(NEW YORK) -- Ketamine is often used in hospitals as an anesthetic, but it’s also well known as a street drug. Now, an expert panel wants to convince the Food and Drug Administration that ketamine may help treat severe depression when no other drugs work.

Tests for ketamine as a depression treatment began in the late 1990s, when psychiatrist Dr. Dennis Charney and a team of researchers saw that patients with severe depression, who were undergoing operations, were given ketamine and subsequently experienced fewer symptoms. The team quickly got to work on a study, which was published in 2000 and found similar results.

The only problem with the study was that “no one cared,” Charney told ABC News.

That was not the case for the next study on ketamine’s effects on people with depression, which was sponsored by the National Institute of Mental Health. After it showed that patients with major depression benefited from two ketamine treatments a week apart from each other, doctors who didn’t have anything else to offer patients with severe depression began treatment with the drug.

Several other studies since then have also found success in treating depressed patients with ketamine. Most recently, Johnson & Johnson has developed a ketamine-based nasal spray called esketamine. On Feb. 12, an advisory committee at the FDA voted in favor of approving the nasal spray, an action that the FDA will decide on by March 4.

What is esketamine and what would it be used for?

Esketamine is a nasal spray derived from ketamine, a medication most commonly used to put people to sleep during an operation. Ketamine has also been given off-label intravenously to people with severe depression for over a decade now. Both physicians and patients have reported rapid improvement in their depression symptoms, sometimes within hours of taking their first dose, Charney said.

While Charney said it’s still unclear how the drug fights depression so well, he said it might involve restoring brain cell connections through totally different neurotransmitters than conventional antidepressants.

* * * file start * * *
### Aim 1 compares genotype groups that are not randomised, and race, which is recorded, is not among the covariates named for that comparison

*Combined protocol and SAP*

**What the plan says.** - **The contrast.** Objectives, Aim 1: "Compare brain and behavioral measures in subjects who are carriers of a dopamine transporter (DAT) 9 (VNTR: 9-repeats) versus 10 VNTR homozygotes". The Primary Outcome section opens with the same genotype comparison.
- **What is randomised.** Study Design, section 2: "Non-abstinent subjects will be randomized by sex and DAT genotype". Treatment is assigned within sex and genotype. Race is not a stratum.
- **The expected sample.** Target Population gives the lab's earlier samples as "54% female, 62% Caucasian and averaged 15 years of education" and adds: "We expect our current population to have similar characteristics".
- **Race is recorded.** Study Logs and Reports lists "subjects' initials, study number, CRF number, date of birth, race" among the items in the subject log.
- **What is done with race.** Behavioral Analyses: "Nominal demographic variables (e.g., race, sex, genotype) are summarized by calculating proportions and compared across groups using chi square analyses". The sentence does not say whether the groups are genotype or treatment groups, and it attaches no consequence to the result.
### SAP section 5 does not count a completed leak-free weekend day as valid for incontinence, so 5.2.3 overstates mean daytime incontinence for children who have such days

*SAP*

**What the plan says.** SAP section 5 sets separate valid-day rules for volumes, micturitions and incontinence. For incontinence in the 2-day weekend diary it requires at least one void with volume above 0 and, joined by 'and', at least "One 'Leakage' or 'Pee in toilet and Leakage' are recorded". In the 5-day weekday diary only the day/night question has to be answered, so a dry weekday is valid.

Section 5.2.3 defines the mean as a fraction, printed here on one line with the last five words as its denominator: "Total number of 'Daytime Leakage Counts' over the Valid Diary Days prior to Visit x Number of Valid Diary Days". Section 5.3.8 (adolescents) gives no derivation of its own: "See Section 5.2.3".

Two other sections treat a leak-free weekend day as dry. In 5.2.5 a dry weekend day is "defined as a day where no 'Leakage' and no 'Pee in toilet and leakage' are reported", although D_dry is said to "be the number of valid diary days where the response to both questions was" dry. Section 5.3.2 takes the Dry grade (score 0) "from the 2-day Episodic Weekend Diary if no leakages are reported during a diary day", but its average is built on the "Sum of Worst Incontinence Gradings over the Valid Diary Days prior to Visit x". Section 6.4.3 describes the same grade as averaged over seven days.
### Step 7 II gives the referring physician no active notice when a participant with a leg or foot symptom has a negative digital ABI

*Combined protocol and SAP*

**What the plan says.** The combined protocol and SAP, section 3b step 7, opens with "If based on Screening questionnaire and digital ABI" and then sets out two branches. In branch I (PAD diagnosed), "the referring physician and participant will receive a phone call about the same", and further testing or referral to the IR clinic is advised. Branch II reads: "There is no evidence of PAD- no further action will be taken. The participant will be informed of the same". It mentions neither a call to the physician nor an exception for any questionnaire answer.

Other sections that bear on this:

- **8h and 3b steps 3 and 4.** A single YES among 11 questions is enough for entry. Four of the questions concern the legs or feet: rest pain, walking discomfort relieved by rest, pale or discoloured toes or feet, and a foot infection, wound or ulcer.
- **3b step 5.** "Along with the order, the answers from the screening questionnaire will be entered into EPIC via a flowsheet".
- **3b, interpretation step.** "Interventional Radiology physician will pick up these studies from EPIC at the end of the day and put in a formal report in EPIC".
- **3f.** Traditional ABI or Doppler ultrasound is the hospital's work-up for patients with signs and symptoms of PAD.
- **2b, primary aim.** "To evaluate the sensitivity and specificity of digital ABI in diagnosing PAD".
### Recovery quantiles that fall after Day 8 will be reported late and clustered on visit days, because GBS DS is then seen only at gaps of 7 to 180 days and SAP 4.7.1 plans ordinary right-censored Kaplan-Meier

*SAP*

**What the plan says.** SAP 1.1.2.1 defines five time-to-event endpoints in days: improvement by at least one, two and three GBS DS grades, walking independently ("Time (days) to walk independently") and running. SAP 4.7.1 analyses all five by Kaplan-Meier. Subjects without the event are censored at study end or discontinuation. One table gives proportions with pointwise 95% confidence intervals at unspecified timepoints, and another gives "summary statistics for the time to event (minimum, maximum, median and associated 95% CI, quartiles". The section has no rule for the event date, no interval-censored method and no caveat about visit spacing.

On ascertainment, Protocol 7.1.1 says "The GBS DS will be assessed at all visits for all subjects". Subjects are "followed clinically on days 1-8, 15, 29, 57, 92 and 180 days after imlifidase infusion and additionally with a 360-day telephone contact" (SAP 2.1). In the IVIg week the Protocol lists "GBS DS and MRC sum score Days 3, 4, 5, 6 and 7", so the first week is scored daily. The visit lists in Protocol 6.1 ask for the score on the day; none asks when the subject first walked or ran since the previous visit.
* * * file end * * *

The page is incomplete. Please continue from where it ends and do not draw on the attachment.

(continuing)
Charney said that based on his study of ketamine, side effects are generally mild, with the most common ones being dizziness, increased blood pressure, sleepiness, and dissociative symptoms (feelings of being “detached” from one’s surroundings). If esketamine is approved, Charney said that a ketamine nasal spray would have to be administered in a doctor’s office so that patients could be monitored.

Will it be approved?

Esketamine is currently undergoing human clinical trials, but preliminary data has been so promising that the FDA assembled that panel of experts to see if it should be made available to the public immediately. Dr. Charney is “very optimistic,” and that recent vote, 14 to 2 in favor, is also promising. They haven’t mentioned how much the treatment would cost, but if it’s FDA approved, it often means that insurance companies will begin to cover it.

Why is it controversial?

Ketamine is used for anesthesia, but it also has a reputation as a “club drug” that alters consciousness by distorting vision and sound as well as causing feelings of being detached from one’s environment.

That said, there is currently no evidence that people can become addicted to treatment doses of ketamine, which are much lower than they would be for recreational or anesthetic use. The longest study on its effects against depression show that it can be taken safely for up to a year, however, that’s only because the drug hasn’t been studied for a longer period of time. Charney said that it’s possible the drug could be used for longer than a year, but that patients could probably be tapered off of it over time or use it as a “bridge” while waiting for more conventional antidepressants to work. It is unclear at this time if patients will require ongoing, lifelong treatment, he said.

As a fierce supporter of using the drug’s in people with depression for almost 30 years, Charney is optimistic as he waits for the FDA to make a decision.

“For those patients who have had depression for years and have never responded to treatment,” he said, “there is now hope.”

Theresa Scott, DO, MS, is a pediatric resident and member of the ABC News Medical Unit.

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toeytoey2530/iStock(NEW YORK) -- It sounds like science fiction, but some companies are promoting the infusion of “young blood” into older people. Now, the Food and Drug Administration has gone on the record saying there is no evidence that these treatments have any effect on signs of aging or diseases, and it is warning people about getting transfusions from companies, calling them "unscrupulous actors."

Start-up companies like Ambrosia have received a lot of attention for promises about the benefits of transfusing plasma from young donors (ages 16-25). It has claimed that the transfusions can combat memory loss from aging, Alzheimer's disease, heart disease, multiple sclerosis and post-traumatic stress disorder.

FDA Commissioner Scott Gottlieb and Peter Marks, director of the FDA’s Center for Biologics Evaluation and Research, said in a press release that they have “significant public health concerns about the promotion and use of plasma” for the aforementioned purposes.